Synopsis: An ominous darkness invades a seemingly serene sunflower farm in North Dakota, and the Solomon family is torn apart by suspicion, mayhem, and murder.
Stars: Kristen Stewart, Dylan McDermott, Penelope Ann Miller, Evan and Theodore Turner, John Corbett, William B. Davis, Brent Briscoe, Tatiana Maslany, Dustin Milligan, Jodelle Ferland
Directors: Danny Pang & Oxide Pang
Running Length: 90 minutes
TMMM Score: (7/10)
Review: One thing I enjoy about these 31 days every year is the chance to revisit some of the films I know I’ve seen but may not remember with as much clarity to have a definitive opinion still. Like yesterday’s selection, The Skeleton Key, I remember seeing The Messengers in the theater during its original run. However, it has faded so much in my mind to just a faint shadow of a memory that scanning my wall of movies for a weeknight selection, I had to stop and think if I could tell my partner enough about it to know if it would pass his “too scary for me” test. All I could say for sure is that it starred a very young Kristen Stewart in her pre-Twilight era…and that was good enough for him. The rest…well, I hoped for the best.
Like The Skeleton Key, The Messengers was a genre film that arrived when studios traditionally slid this unpredictable box office fare into theaters and hoped something would stick. Released in the first weekend of February 2007, it opened at #1 and made nearly its entire budget back (16 million) in those first three days. Subsequent weeks saw the typical significant drop off for these kinds of films, with it being out of the top 10 before the end of the already short month and far outside the top 25 before mid-March. That’s likely because the critics savaged the film, comparing it to the slew of other movies involving paranormal hauntings coming around that time.
I can’t say I blame the reviewers or the audiences for feeling this way, but that was then and far removed from the onslaught of what was seen as derivative features; viewed today, The Messengers gets the job done more often than it leaves you wanting more. While it may start to stretch credulity as it strains at the limits of Mark Wheaton’s screenplay based on a story by Todd Farmer, it has built up enough tension and overall goodwill in the viewer that you’re more willing to buy what the cast and directors are selling.
Uprooting their lives to move to a farm in North Dakota, the Solomon family are Chicago transports looking to start fresh. There’s a reason they want to get out of the city, a cause that’s brought up numerous times in hushed tones and obtuse vagueness but never entirely spoken of until far too late in the story for it to have the necessary payoff. What you need to know is that daughter Jess (Stewart, Personal Shopper) has to gain trust back from parents Roy (Dylan McDermott, Steel Magnolias) and Denise (Penelope Ann Miller, Kindergarten Cop). Along with toddler Ben (Evan and Theodore Turner, a marvelously serene and well-adjusted set of twins considering what the film puts them through), the family moves into the farmhouse that screams “move home!” even in broad daylight.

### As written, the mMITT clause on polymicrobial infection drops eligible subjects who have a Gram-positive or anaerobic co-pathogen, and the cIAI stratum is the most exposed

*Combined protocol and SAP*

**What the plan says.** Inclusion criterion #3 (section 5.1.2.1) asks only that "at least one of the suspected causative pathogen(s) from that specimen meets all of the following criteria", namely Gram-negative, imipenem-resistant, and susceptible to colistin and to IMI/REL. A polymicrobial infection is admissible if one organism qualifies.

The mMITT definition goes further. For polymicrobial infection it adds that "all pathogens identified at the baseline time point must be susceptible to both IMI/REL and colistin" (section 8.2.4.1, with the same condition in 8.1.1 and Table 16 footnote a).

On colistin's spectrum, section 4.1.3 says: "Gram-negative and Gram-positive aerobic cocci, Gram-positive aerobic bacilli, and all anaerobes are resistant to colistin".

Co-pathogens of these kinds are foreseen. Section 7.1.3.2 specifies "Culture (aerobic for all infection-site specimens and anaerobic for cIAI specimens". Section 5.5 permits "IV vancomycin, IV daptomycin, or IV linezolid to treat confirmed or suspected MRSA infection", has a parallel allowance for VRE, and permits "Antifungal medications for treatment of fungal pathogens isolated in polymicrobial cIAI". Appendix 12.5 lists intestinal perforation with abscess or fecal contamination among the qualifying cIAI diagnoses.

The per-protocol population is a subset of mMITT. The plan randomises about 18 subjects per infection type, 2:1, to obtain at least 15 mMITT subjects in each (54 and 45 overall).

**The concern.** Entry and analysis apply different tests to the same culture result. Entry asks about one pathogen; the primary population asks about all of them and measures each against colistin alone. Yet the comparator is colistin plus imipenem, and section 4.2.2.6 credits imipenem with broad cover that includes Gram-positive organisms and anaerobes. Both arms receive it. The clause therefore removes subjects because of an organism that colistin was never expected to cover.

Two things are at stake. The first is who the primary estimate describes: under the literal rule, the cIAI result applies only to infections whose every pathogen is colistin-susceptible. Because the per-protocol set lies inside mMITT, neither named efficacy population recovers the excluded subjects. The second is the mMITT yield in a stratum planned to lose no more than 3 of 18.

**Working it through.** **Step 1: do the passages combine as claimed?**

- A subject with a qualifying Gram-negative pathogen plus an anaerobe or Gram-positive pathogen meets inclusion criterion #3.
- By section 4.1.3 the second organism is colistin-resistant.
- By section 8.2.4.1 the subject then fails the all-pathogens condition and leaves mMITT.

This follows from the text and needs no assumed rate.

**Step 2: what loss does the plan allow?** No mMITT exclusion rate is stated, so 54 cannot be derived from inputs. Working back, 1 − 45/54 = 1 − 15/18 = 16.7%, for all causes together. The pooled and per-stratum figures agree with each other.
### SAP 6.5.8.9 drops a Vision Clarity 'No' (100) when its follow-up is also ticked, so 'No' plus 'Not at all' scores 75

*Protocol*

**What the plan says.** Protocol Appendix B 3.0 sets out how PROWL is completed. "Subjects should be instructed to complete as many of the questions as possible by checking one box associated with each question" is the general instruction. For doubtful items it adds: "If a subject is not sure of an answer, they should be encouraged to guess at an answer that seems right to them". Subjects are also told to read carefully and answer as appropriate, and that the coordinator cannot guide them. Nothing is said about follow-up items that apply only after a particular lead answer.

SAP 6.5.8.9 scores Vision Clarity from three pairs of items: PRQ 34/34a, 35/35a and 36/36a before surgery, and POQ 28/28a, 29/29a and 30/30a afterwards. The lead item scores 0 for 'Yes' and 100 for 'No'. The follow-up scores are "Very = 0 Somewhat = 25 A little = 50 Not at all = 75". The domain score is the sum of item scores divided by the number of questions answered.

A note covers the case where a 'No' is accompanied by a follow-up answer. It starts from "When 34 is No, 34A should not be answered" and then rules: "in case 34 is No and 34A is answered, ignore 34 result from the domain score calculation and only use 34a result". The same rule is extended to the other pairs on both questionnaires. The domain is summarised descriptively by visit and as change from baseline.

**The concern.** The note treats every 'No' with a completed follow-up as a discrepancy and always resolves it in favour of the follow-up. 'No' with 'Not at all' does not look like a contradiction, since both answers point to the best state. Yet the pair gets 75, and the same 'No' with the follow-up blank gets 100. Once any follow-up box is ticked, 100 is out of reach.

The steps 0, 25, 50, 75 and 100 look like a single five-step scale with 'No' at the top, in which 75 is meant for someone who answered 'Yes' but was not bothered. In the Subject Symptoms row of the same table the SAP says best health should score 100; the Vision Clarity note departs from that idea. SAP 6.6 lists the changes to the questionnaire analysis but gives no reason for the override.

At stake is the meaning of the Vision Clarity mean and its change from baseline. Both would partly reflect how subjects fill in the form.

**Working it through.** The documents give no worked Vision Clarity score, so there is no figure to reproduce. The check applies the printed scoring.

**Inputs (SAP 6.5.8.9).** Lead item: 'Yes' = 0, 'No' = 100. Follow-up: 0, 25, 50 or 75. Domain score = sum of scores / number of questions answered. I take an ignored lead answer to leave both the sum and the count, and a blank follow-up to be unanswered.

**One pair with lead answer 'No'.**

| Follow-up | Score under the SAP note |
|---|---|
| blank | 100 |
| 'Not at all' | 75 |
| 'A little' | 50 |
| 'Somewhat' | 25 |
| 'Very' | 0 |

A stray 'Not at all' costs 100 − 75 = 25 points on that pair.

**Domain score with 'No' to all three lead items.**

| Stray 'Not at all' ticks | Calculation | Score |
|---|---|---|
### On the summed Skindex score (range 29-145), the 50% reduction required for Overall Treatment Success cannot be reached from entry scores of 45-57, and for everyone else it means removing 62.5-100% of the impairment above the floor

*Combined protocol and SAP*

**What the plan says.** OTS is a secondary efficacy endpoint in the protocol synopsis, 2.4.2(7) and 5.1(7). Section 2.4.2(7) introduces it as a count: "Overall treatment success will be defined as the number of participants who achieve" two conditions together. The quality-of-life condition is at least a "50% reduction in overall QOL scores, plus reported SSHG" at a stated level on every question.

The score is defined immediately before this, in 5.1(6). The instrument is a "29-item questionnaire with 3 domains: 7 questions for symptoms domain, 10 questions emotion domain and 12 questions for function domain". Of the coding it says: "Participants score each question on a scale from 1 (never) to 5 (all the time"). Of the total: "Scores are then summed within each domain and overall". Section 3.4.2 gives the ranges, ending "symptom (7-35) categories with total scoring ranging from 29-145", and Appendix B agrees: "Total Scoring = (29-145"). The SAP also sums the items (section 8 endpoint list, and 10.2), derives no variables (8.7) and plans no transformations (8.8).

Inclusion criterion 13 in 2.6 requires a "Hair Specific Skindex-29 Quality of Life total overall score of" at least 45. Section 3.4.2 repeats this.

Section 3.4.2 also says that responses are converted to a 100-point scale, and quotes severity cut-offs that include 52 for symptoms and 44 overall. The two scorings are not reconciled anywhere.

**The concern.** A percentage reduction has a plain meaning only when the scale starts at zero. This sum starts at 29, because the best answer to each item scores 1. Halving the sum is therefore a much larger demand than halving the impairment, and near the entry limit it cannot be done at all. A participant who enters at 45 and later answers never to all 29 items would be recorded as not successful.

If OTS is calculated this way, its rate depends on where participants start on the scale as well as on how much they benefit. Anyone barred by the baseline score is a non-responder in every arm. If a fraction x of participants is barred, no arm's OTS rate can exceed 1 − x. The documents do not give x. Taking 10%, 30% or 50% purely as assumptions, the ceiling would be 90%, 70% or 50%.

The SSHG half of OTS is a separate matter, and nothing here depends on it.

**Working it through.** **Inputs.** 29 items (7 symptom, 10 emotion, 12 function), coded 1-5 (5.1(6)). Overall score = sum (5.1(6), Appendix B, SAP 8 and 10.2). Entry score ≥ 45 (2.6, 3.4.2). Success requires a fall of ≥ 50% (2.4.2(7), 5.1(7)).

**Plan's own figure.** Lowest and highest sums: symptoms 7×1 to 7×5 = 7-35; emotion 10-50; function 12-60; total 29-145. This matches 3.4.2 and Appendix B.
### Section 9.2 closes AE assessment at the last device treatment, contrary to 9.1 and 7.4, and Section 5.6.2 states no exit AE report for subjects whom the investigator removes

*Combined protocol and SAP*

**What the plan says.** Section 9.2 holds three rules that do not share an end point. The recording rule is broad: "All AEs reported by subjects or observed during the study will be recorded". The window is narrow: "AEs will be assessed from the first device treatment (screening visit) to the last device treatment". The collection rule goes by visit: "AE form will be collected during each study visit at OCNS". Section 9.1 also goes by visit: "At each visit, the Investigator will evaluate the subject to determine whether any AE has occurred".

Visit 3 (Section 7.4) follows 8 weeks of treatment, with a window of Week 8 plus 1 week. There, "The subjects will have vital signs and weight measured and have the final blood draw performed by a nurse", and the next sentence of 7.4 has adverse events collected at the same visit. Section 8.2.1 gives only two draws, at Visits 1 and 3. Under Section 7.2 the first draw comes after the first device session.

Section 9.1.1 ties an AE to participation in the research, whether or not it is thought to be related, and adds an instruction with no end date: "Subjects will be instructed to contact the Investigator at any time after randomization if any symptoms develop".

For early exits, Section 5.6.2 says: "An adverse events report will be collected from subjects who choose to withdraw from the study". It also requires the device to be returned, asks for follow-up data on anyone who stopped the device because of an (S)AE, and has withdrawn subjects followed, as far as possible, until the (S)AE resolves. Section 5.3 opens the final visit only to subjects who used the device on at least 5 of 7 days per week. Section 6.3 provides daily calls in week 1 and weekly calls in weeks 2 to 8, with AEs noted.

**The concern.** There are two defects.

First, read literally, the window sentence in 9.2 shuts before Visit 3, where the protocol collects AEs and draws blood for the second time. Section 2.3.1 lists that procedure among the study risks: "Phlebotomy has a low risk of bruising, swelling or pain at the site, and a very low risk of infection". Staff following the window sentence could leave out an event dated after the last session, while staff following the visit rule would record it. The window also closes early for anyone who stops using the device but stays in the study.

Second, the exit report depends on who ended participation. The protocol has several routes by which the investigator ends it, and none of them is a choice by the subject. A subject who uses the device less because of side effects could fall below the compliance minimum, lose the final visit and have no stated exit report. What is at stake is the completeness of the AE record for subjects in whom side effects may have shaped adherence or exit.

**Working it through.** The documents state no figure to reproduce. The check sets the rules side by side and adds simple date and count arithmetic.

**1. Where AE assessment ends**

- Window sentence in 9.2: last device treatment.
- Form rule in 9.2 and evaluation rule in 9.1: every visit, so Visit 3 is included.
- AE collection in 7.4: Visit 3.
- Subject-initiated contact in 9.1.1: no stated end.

The Solomons (well, the parents) ignore numerous warning signs and, later, pleas from Jess to get out of their new living space, even turning down a persistent banker (William B. Davis, The Tall Man) determined to help an unknown buyer acquire the land back from the family. Just as Roy thinks the work of running a sunflower farm (I guess someone must grow them…and they make great visuals later on) will be too much, along comes the laid-back John (John Corbett, 47 Meters Down: Uncaged), a handyman looking for work and a place to stay.
The house continues to exhibit strange behavior, suggesting the presence of an entity trying to get at the family. At first, only young Ben seems to be able to see them, but soon Jess is encountering the ghosts as well, creepy crawlies that are either slowly prowling out of focus behind the actors or scurrying around the ceiling just out of full sight. At first, the effects of these scenes elicit nervous laughter, but it gets freaky quick. Relying partially on jump scares but equally on old-fashioned prickles of fear, the directors know how to stage scenes that build creative suspense.
If the house is indeed haunted and what the goal of ‘the messengers’ get is a bit convoluted. There seems to be a twinge of cheat filmmaking, with elements from the beginning repeated in the finale but changed to fit the solution. That’s all well and good, but being deliberately deceived feels like compensating for a script that couldn’t make it across the finish line. And yet, the movie is often scary thanks to the intelligent approach given to it by Stewart.
Perhaps it’s because we know her as such a deep-well actress now, but even at 15, we can see her talents are starting to fortify. Our knowledge of the performances she’ll give likely influences our overall feelings toward what she’s doing with the character. The writing is schlocky and a little trite, but Stewart is never less than 105% committed to believing in her teen struggling to adjust. It goes far in making us feel what she thinks. The adults are a mixed bag, each having good and bad traits. I didn’t believe any of the family was a cohesive unit, despite the presence of Miller and McDermott, two actors I often like.
Danny & Oxide Pang had been huge in China with their widely regarded horror films, so getting them for their first English-language movie was huge news. Their visual style is evident from the ghostly apparitions resembling the pale terrors from The Grudge and The Ring, and they handle physicality well. Is The Messengers an unheralded classic waiting to get its due? No, I don’t think so. It is a film far better than I remember it being, providing 90 minutes of agreeable scares and a chance to see how far Stewart has come since her early days before the Twilight films came a-calling.